Taking pictures of food has gained a bad reputation since the surge in popularity of photo filtering applications such as Instagram, but as we complain about this ongoing trend, are we missing something much more sinister? After all, what harm is there in a picture of a meal? Is any reasonable person going to be offended by your Sunday roast? Are the Yorkshire puddings going to cry as people comment on their lardiness?
No. What is truly harmful are those teenagers in the streets who are pushing each-other into the road to capture a photo of their ‘friend’ mid fall, people snapping people who are unconscious instead of coming to their aid and paparazzi-ing any poor stranger that has attracted your attention for whatever reason. Thanks to these people, should I fall in public (which happens a fair amount, admittedly), my primary instinct is not to pick myself up, but to check for phone cameras pointed at me.
Worse yet, we have to deal with these photo gatekeepers – these (supposedly) human beings that have awarded themselves the rights to retain images of you online without your consent. No matter how bad the photo, no matter how much you beg for it to disappear into the void, you both know that there’s no way you can truly enforce it. This can lead to people being represented in ways that are a huge blow to their self esteem.
Perhaps the most extreme example of this is revenge porn. Despite never having been a victim, the concept as a whole is sickening not only because it removes a persons freedom to choose how they wish to present themselves in public, but it also removes their freedom to choose who they wish to share their body with and could affect their employment and relationships further down the line.
Adding insult to injury, faceless social media commentators will often choose to blame the victims rather than call into question the twisted morals of those who are violating their personal privacy and freedoms. If a video of a small child in a playground was taken and blasted across paedophile networks, would you blame the parents for wanting to celebrate their little bundle of joy by taking a video and sharing it with the people they trust? After all, a nude photo is presumably taken to celebrate your body and share it with somebody that you love and trust.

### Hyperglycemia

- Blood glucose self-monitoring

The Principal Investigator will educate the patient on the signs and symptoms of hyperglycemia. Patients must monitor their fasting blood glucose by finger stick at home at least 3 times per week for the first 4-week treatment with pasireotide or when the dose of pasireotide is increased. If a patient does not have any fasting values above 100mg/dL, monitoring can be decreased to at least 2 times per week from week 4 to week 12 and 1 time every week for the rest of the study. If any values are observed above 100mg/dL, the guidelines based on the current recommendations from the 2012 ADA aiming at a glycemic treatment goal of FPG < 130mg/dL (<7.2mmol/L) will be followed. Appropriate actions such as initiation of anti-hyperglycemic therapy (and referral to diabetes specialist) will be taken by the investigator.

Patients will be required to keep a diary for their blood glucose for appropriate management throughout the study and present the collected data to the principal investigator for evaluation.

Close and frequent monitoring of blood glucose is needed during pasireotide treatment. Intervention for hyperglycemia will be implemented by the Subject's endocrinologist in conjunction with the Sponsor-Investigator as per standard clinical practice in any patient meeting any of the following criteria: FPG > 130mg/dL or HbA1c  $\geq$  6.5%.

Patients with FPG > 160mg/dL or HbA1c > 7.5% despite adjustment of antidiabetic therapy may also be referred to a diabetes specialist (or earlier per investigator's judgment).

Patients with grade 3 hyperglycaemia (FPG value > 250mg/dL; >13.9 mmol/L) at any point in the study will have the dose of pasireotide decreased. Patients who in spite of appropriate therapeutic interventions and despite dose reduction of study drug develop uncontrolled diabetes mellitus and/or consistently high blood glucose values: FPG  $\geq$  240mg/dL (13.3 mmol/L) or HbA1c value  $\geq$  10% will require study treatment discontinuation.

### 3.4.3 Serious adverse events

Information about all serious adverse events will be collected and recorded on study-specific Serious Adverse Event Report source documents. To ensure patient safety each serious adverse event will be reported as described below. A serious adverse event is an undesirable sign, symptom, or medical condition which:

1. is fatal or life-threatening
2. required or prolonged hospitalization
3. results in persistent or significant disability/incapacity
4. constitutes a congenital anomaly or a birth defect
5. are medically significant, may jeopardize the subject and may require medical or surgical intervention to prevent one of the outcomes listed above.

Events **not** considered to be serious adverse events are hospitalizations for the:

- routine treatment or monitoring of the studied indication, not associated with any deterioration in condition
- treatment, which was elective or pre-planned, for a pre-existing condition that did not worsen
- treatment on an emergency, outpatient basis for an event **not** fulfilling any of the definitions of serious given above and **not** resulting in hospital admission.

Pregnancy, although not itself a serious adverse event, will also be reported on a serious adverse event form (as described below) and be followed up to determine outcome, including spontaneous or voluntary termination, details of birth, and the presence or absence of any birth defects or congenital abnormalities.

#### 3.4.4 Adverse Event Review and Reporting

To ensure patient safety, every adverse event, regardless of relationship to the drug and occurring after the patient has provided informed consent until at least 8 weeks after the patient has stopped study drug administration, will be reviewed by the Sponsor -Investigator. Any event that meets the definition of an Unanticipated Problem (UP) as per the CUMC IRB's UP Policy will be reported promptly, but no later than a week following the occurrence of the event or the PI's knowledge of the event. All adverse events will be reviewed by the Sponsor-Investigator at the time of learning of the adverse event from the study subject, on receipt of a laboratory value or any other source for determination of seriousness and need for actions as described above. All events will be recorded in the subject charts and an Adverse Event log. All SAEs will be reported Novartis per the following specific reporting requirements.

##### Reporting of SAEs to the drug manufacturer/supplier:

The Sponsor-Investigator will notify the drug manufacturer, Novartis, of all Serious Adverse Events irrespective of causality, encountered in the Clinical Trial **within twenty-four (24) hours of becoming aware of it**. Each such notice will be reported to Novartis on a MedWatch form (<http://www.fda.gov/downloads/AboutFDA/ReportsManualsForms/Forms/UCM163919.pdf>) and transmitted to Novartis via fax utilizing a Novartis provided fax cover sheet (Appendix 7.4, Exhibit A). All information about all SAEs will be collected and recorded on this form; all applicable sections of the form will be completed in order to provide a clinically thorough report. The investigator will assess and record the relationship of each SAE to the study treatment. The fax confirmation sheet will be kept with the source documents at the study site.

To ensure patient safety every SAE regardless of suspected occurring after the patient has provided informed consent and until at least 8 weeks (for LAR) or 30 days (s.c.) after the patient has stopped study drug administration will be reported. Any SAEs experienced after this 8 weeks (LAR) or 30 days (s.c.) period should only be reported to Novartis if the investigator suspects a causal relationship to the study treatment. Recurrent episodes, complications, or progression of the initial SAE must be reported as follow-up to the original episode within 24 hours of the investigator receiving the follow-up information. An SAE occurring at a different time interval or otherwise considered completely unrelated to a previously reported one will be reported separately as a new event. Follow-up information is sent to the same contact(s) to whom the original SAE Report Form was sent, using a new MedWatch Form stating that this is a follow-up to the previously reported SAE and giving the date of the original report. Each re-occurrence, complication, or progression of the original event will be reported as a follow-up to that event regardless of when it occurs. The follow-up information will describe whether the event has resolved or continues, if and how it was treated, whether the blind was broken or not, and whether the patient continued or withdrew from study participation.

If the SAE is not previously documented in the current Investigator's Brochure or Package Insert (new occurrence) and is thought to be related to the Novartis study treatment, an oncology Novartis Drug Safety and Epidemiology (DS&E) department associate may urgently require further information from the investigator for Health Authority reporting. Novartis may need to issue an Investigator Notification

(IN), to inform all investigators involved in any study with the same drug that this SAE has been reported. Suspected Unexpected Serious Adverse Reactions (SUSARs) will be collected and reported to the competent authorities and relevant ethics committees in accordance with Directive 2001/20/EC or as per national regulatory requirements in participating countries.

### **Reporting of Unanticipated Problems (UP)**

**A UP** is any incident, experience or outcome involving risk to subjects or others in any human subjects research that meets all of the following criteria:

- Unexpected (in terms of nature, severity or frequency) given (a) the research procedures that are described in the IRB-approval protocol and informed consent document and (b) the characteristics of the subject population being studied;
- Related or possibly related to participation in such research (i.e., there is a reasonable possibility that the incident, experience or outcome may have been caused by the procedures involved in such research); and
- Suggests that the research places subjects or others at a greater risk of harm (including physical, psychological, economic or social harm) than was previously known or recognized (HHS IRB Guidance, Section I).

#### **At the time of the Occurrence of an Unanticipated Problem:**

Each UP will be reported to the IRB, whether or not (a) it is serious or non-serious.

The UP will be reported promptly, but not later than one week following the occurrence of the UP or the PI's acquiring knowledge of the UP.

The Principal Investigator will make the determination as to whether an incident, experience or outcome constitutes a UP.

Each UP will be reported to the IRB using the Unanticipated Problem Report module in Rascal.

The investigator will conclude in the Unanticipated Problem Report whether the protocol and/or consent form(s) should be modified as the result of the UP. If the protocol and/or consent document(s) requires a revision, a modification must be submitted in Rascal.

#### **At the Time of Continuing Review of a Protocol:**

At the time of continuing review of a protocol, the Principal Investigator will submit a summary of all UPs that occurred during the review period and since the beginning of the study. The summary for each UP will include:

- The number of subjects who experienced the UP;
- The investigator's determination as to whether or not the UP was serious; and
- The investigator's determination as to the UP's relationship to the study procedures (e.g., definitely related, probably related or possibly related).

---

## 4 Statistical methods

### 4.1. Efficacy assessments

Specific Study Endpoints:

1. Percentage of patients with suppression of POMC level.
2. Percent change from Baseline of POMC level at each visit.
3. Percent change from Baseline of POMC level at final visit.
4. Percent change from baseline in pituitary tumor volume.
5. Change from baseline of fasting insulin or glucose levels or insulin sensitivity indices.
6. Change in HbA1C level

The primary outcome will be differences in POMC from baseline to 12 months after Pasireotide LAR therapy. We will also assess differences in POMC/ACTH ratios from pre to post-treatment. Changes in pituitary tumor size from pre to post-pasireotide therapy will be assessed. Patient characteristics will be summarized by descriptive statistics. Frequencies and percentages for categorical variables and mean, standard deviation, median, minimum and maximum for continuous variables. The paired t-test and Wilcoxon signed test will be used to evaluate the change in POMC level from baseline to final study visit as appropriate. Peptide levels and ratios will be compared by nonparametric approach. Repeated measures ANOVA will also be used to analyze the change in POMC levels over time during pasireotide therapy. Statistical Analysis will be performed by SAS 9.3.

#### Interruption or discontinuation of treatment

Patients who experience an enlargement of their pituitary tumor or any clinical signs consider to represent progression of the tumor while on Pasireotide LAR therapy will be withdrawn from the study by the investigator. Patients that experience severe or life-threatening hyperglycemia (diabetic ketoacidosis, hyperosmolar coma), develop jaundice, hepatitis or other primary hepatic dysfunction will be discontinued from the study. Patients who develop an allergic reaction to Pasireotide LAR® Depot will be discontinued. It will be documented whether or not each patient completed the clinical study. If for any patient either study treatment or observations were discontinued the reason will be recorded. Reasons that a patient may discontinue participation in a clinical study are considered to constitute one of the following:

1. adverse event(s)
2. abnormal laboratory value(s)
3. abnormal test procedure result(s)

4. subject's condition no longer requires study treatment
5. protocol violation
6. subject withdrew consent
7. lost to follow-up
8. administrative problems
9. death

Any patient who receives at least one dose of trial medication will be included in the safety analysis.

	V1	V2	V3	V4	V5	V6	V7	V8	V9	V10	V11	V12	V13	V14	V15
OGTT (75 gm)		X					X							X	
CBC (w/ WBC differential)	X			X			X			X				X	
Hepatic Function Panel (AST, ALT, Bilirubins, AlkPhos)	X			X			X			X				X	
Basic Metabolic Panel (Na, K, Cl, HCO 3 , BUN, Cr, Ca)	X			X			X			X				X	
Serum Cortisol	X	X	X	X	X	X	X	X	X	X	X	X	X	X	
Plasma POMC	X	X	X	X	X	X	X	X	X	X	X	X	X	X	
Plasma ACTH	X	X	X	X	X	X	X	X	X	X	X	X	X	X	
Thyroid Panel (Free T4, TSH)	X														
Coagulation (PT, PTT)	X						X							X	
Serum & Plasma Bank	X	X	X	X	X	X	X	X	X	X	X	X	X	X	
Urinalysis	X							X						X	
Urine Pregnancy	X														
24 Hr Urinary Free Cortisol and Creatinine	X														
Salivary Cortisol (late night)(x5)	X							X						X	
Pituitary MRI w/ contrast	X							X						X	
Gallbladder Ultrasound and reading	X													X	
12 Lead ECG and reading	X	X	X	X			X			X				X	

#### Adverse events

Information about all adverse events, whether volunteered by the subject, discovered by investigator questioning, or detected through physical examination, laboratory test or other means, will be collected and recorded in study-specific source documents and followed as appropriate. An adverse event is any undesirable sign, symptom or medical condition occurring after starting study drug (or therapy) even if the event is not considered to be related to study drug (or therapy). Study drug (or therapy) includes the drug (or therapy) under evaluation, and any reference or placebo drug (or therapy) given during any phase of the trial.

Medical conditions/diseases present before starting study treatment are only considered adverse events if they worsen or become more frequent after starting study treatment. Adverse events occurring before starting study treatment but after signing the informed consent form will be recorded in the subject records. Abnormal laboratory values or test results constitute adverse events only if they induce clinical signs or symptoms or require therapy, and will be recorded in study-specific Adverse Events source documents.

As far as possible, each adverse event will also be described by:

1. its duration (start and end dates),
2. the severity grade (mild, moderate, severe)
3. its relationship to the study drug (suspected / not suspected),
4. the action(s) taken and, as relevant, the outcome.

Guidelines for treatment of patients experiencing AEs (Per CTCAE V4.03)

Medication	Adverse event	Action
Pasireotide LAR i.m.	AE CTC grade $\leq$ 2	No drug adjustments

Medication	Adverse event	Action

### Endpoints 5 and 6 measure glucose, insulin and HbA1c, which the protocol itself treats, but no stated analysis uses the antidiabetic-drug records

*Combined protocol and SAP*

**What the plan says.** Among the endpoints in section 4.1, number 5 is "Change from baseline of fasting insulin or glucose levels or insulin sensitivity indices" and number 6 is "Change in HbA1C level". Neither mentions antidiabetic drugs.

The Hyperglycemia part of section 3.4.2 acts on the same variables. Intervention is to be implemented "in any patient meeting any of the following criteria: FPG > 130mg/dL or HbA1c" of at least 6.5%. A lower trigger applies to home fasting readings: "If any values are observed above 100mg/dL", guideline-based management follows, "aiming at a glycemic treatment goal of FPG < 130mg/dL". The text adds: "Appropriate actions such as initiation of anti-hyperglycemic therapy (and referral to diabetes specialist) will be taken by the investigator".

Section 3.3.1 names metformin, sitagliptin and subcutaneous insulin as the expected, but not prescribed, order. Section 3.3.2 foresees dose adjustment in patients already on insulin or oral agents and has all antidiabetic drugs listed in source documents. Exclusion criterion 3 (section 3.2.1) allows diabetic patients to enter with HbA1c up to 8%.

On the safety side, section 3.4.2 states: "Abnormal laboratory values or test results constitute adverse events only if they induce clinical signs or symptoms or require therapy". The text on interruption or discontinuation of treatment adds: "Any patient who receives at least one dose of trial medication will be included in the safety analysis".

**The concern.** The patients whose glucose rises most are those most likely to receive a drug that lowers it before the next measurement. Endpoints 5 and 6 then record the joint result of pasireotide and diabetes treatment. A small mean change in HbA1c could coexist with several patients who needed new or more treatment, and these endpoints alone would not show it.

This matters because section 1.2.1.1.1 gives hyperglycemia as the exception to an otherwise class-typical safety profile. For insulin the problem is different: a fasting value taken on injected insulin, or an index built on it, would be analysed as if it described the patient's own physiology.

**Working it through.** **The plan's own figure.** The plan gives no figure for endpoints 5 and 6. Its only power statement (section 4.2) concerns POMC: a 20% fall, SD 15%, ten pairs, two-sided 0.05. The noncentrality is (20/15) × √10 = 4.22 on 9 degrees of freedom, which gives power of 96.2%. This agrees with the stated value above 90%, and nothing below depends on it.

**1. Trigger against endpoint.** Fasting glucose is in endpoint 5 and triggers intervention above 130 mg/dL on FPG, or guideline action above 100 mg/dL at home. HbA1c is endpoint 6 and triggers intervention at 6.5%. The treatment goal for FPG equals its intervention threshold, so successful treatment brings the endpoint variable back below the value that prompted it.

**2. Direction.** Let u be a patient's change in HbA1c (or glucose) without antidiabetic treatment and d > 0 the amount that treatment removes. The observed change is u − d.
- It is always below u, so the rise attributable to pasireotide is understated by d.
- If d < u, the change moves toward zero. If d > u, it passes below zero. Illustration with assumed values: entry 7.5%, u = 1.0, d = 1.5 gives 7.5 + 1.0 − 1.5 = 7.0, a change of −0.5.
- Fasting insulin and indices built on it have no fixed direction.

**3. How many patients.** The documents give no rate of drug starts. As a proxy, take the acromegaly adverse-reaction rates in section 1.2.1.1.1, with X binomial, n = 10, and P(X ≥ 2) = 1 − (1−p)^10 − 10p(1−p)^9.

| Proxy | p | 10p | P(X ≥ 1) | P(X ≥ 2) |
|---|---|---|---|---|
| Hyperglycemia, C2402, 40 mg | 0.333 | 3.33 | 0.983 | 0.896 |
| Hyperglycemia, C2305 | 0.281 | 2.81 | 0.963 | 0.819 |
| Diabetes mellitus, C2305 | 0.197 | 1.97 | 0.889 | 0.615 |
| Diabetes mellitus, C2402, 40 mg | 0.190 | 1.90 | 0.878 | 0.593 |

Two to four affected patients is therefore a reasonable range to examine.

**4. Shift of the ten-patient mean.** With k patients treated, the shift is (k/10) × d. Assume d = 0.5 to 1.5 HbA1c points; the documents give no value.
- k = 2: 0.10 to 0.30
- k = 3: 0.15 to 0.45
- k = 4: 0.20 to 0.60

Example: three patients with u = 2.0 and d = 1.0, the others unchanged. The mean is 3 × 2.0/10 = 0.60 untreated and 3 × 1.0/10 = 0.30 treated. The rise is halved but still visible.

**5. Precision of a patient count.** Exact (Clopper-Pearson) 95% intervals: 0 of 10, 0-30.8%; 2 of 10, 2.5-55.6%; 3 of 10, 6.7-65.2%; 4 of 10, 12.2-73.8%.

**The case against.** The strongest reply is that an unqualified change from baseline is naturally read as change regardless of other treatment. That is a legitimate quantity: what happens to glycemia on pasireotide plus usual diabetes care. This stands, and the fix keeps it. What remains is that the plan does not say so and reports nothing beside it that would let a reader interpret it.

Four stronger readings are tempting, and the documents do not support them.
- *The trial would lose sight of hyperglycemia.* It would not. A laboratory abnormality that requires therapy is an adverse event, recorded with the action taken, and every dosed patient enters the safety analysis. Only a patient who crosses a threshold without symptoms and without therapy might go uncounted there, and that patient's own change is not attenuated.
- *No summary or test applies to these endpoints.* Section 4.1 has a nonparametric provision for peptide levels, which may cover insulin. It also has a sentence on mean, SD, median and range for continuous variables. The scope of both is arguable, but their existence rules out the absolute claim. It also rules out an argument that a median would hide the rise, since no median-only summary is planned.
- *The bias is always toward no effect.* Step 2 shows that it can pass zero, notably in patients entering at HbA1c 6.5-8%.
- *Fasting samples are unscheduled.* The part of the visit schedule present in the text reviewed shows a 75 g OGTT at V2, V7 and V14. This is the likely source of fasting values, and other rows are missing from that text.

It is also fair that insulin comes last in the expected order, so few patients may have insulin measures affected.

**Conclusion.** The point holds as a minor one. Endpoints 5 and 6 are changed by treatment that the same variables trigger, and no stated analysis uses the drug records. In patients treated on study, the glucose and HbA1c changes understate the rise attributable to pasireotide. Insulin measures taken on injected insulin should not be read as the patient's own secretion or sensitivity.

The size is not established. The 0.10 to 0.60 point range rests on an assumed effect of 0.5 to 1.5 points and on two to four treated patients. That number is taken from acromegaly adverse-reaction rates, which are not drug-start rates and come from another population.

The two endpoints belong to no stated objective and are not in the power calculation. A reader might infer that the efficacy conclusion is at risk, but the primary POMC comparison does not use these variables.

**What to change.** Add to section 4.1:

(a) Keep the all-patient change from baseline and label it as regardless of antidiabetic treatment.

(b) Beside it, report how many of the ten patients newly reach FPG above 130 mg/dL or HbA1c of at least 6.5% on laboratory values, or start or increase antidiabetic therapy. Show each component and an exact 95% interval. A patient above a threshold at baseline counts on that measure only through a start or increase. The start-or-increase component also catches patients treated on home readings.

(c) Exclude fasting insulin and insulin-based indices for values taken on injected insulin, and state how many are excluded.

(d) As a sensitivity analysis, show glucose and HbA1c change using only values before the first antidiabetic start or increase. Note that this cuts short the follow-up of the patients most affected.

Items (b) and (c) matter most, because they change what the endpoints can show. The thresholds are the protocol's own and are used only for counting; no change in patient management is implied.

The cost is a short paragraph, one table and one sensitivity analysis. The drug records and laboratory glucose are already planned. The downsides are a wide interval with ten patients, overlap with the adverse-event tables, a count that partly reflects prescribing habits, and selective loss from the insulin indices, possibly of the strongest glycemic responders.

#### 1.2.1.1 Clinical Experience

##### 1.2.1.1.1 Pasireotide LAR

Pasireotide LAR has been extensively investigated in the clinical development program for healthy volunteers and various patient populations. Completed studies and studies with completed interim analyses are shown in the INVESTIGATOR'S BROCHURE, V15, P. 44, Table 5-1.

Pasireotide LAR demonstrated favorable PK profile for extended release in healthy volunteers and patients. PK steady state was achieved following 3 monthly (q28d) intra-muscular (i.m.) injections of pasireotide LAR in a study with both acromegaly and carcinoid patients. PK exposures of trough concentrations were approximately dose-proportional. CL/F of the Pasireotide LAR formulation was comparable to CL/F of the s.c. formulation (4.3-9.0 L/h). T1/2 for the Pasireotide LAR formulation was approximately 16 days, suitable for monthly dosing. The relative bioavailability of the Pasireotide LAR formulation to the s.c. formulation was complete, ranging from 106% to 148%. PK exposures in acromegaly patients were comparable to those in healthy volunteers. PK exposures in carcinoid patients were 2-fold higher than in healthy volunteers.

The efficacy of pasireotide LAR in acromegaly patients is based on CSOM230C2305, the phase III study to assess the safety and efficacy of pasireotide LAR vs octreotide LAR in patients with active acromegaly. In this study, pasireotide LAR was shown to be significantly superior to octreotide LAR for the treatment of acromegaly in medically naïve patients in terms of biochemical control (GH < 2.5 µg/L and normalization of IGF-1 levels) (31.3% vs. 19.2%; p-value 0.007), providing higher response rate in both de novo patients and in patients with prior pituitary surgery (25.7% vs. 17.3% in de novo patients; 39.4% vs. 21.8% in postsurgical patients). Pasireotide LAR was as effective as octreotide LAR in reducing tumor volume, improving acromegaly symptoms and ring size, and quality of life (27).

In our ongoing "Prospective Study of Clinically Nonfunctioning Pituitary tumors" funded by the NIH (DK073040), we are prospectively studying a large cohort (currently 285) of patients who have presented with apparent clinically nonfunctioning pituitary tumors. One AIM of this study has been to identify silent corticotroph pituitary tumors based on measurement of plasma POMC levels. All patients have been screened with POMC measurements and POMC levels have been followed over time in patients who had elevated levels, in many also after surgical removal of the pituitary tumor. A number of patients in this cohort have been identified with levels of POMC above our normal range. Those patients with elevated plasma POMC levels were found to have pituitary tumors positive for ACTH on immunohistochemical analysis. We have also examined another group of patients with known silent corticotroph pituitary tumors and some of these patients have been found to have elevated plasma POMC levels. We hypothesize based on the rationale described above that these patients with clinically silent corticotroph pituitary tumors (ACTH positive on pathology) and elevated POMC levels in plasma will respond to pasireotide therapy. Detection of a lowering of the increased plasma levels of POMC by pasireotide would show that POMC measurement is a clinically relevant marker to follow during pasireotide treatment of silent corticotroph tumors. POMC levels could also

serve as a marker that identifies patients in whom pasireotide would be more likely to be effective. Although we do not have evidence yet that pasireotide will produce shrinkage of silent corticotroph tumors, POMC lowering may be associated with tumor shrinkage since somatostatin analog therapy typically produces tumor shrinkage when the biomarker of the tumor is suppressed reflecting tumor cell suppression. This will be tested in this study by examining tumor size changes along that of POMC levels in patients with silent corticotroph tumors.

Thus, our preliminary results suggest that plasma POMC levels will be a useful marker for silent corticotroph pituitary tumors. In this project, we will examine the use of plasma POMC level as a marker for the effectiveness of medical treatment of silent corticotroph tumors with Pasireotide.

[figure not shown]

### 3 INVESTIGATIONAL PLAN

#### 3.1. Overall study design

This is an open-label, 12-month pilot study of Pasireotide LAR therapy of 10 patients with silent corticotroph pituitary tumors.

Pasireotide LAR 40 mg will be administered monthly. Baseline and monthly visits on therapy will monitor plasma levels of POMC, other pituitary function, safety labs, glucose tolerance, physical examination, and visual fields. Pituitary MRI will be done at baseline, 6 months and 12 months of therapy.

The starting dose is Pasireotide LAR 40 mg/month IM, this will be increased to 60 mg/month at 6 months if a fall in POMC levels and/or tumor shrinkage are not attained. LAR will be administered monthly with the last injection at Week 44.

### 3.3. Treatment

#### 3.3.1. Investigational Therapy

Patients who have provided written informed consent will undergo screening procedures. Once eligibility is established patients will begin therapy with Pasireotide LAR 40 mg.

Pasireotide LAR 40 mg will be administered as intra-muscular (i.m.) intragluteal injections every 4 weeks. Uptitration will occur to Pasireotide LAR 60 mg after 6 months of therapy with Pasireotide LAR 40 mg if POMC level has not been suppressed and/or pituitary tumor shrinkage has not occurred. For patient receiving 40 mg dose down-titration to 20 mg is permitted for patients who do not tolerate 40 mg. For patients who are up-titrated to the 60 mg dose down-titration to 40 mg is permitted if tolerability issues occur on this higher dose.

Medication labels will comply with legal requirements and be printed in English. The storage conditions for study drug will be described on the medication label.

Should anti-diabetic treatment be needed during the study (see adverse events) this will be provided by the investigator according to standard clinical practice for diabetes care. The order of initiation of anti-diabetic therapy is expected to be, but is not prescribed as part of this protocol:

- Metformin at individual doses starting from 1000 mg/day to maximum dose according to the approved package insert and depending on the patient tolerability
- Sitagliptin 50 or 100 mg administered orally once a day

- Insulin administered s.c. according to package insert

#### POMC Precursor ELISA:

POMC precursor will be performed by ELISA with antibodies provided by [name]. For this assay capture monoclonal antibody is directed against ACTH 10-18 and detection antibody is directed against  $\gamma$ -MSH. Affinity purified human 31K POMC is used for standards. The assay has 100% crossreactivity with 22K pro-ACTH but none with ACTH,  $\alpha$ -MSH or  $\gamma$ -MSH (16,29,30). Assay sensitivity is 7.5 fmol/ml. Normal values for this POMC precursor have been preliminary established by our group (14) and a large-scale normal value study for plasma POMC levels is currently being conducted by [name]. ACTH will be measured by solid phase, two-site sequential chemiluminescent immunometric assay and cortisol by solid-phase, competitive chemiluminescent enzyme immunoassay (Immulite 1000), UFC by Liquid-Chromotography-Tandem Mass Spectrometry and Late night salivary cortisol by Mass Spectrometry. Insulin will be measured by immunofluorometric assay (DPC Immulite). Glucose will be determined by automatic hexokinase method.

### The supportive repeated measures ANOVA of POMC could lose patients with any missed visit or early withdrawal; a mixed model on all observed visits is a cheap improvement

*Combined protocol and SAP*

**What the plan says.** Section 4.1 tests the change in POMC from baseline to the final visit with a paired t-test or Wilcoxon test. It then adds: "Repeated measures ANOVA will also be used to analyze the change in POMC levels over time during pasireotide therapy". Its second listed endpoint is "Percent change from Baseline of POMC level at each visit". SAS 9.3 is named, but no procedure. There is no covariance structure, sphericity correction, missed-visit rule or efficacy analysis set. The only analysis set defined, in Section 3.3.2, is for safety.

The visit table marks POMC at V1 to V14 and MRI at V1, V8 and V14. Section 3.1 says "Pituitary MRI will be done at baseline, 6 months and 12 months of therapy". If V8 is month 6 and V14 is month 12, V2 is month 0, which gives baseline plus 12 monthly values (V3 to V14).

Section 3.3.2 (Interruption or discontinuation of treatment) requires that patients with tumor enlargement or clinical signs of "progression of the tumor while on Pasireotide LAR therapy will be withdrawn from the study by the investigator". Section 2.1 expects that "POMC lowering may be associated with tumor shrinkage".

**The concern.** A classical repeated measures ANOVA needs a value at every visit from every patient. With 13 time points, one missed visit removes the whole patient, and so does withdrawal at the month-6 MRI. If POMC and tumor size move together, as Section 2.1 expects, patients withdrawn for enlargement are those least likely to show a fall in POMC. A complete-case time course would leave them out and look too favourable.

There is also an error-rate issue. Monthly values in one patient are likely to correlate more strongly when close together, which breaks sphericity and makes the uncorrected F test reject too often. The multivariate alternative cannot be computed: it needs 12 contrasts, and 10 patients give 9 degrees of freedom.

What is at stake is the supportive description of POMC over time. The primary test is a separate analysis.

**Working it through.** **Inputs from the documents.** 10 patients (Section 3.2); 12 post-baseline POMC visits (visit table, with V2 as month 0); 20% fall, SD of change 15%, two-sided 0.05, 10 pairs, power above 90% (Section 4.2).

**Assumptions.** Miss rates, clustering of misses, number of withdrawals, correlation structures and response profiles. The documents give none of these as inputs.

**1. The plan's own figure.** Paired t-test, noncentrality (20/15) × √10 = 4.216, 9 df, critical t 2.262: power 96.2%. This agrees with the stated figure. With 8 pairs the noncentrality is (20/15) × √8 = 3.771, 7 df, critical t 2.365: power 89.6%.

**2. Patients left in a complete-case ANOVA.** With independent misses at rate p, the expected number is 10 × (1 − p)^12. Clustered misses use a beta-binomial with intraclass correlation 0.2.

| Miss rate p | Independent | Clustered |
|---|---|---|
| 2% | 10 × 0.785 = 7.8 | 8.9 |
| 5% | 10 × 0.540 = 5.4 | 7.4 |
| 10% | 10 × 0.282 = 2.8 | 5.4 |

Reading through several accounts of revenge porn victims, it would seem that it’s often the case that those same people who pester and beg for nude photos are also the first to condemn those that take them. It’s yet another situation where you’re either a prude because you don’t or a ‘slut’ because you do. But that’s a whole other slice of mouldy, festering cheese.
See, taking pictures of food doesn’t seem like a big deal now, right?
The bottom line is, we need to stop abusing photography as a way to crush people’s self esteem. Whether somebody requests that you delete a photo of them, or that you do not take a photo of them in the first place, they should not need justification. If anyone ought to justify their motives in this scenario, it is the person holding onto a photo without permission.
So, if you find yourself bored at a meal out in public or unable to put your phone down, then please, Instagram your food. Leave the drunk person at the bar or the person with the mismatched outfit to enjoy their life without having to worry about any tiny social or fashion-related faux pas being documented on the internet.
If you find yourself a victim of revenge porn, try The Telegraph’s guide here, or visit Undox.me.
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